people that the superannuation changes make $50 billion over the next decade? We all know that

that is not the case. If Malcolm Turnbull and Scott Morrison were fair dinkum, they would release

their full ten year costings of their policies, all of their policies. Their ten year Budget bottom line,

that’s what we will be doing. We will be releasing a four year and a ten year Budget bottom line. Malcolm Turnbull and Scott Morrison will not, because their figures don’t add up.

The Labor Party wants to win this election but we want to win the election with a mandate for

change and a view to the next ten years, not to the next ten days. Malcolm Turnbull has one view,

to the next ten days. Bill Shorten and the Labor Party have a view to the next ten years, governing

this nation in the best interests of our medium-term plans and the best interests of the Australian

people, going forward, and knowing that the Labor Party is the party with the plans for the medium-term in this election.

Happy to take some questions.

JOURNALIST: On the subject of costings, when will Labor be releasing its final costings?

BOWEN: Soon.

JOURNALIST: Will it be before the Coalition?

BOWEN: Well I don’t know when the Coalition is going to be releasing their costings, you make a

very good point, they have not. They’ve traditionally done it on the Thursday before the election, we will be doing significantly better than that.

JOURNALIST: Moving on to Brexit, you were recently briefed on that…

BOWEN: Correct.

JOURNALIST: …by the RBA and Treasury officials. What did they say about this?

BOWEN: Under the caretaker provisions I was briefed by the Governor of the Reserve Bank, the

Secretary of the Treasury, and the Chairman of APRA. I will not go into the details of that briefing.

What I will say is my comments to you this morning are that the biggest concern for Australia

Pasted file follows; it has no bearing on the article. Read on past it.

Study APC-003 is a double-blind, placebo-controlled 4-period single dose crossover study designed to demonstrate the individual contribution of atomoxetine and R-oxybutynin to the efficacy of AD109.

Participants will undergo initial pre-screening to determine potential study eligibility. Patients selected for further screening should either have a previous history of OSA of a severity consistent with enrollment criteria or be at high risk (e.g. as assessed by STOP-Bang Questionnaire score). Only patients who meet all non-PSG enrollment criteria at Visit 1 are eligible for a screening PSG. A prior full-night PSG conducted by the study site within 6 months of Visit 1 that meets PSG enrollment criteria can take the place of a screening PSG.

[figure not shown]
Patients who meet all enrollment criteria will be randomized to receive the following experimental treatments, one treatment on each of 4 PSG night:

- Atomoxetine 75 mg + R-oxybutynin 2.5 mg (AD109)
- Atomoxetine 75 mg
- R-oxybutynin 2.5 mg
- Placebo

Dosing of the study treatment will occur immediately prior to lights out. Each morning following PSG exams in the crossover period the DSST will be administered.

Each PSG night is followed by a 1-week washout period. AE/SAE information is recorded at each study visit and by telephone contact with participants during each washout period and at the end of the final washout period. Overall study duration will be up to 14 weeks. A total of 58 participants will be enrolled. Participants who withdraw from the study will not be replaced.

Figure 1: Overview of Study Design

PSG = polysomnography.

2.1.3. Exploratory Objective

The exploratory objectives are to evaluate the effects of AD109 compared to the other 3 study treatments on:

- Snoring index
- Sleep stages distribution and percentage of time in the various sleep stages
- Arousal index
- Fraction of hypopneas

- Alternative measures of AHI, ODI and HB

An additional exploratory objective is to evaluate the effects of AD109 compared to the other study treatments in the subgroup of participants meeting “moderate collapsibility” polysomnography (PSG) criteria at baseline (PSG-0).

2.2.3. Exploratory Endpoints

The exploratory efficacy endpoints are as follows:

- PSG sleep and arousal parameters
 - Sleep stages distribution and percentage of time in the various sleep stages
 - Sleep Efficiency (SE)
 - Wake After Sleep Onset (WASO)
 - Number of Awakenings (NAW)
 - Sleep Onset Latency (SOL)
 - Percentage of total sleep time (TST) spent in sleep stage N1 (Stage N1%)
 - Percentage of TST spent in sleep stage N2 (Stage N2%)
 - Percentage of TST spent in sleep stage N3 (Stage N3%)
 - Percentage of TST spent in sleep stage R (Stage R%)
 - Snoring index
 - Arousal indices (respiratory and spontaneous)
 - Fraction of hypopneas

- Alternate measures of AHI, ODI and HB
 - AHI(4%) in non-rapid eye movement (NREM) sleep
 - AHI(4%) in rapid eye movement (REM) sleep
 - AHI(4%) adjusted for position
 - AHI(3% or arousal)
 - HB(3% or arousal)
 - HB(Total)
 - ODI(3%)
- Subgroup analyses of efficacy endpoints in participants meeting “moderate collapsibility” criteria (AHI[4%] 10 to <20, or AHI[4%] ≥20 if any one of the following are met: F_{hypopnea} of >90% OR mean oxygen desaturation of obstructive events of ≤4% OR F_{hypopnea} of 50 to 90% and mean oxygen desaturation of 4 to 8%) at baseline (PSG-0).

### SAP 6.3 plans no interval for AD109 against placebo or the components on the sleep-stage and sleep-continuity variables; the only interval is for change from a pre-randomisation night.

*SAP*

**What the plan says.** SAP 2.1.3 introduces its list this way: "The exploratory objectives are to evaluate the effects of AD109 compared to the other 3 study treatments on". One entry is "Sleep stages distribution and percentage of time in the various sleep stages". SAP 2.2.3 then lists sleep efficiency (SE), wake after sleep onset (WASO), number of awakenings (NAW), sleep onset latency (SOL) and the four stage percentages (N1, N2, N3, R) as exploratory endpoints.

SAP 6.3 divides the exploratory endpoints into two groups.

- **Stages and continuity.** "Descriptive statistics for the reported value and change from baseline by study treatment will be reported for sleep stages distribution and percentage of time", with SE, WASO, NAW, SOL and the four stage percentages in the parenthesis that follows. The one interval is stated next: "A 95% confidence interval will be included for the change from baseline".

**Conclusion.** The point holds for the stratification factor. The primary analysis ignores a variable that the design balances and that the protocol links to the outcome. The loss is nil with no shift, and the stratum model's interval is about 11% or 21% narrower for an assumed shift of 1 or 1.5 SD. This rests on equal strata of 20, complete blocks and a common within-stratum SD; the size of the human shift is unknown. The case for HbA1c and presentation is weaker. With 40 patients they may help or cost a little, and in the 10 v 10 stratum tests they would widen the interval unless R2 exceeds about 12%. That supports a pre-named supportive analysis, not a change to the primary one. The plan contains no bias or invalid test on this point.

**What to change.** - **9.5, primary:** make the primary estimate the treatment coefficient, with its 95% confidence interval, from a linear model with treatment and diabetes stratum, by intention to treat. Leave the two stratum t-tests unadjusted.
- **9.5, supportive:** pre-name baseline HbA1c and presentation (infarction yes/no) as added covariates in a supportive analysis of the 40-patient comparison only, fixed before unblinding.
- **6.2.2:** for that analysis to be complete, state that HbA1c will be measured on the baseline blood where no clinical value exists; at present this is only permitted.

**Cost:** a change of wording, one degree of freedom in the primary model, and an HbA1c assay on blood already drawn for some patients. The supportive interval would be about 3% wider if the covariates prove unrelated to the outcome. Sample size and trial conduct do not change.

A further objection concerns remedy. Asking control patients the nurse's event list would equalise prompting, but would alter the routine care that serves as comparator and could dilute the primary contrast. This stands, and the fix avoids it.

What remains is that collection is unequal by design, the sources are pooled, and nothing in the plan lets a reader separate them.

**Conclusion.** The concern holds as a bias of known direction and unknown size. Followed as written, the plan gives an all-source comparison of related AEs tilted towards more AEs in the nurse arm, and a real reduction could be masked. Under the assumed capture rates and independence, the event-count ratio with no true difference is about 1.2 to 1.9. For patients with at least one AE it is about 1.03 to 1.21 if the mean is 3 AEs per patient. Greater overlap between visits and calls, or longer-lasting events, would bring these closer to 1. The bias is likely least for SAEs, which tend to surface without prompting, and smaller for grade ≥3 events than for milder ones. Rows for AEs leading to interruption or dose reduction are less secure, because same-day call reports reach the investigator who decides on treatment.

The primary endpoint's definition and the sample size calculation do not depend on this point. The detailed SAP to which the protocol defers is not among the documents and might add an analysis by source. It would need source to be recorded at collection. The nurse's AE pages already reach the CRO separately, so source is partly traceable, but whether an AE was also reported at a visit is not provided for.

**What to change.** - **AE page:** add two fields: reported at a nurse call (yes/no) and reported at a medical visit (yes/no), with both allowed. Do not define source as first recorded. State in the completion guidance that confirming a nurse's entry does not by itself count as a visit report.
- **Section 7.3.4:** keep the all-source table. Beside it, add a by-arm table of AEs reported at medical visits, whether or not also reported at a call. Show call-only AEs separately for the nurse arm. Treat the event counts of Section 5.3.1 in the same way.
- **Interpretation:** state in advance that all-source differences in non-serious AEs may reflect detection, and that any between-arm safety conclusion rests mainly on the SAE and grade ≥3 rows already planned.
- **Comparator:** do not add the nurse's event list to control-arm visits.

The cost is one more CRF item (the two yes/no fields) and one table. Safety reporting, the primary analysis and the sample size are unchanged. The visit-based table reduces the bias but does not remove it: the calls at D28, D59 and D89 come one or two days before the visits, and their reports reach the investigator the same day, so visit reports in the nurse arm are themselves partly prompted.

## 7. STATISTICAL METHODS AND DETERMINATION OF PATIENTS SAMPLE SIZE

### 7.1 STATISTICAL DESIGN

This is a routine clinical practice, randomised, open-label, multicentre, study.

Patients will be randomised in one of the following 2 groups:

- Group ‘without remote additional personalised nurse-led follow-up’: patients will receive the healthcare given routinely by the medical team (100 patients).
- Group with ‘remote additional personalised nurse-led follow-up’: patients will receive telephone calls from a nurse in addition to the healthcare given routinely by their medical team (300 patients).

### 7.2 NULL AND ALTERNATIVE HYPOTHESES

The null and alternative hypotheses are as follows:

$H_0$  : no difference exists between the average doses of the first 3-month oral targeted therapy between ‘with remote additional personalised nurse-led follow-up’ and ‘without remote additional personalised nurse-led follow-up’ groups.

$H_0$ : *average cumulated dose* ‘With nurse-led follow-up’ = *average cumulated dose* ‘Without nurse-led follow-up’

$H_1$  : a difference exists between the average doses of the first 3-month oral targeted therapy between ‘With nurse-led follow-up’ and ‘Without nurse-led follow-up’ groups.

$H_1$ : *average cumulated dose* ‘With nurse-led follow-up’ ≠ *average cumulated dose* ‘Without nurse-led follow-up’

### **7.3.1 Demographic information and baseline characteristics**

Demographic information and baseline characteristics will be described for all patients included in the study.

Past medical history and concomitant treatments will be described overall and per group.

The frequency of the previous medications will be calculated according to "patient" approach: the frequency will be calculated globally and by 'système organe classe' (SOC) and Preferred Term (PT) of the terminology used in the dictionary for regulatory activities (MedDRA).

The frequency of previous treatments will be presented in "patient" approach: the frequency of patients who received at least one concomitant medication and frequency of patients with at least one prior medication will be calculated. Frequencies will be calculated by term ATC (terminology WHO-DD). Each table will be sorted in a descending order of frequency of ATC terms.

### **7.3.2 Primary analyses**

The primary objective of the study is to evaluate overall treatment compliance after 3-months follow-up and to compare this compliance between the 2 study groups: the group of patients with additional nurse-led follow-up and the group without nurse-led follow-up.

would be an indirect one, the general global market volatility in the decision for the UK to leave

Europe, should that eventuate, would not have significant direct links on Australia. But the general

global economic volatility would be the thing that most concerns people. Comments made by me are made in a considered way, following the appropriate briefings.

JOURNALIST: In the local context, would that fear of instability and volatility, work against Labor

at the election?

BOWEN: Well clearly Malcolm Turnbull is trying to whip that up isn’t he? But I think people will

see through that sort of rhetoric from Malcolm Turnbull. The Australian people know that the UK is

no longer Australia’s largest trading partner and while they remain a good and valued friend, the economic links between our two nations are not as strong as they were a few decades ago.

JOURNALIST: Are Australian officials worried that if the UK leaves of a contagion effect around

Europe?

BOWEN: Again, Australian officials can talk for themselves, but very clearly…that’s a very

important question that you ask, so let’s just unpack this a little. There’s the immediate impacts of

the uncertainty and volatility. Now it’s important to note that even if the UK voted today to leave

the EU that is a vote to leave but it’s not leaving. It’s going to take a lot of work and negotiations

on how to proceed and exactly when they leave. It’s a decision that will take at least two years to

implement. So this is not something that has some sort of immediate, shock impact. Then there

are the medium-term impacts in relation to what does it mean for other European countries? Does

it mean that other European countries feel obligated or emboldened to hold referenda to leave?

Do the anti-EU movements in those countries decide to leave Europe as well? These are genuine

issues and concerns. The anti-EU sentiment is stronger in some European countries than others.

We’ll need to see how that all plays out, but that will be a factor in terms of ongoing volatility, if indeed the leave case has won the referendum.

Okay, thanks very much.

ENDS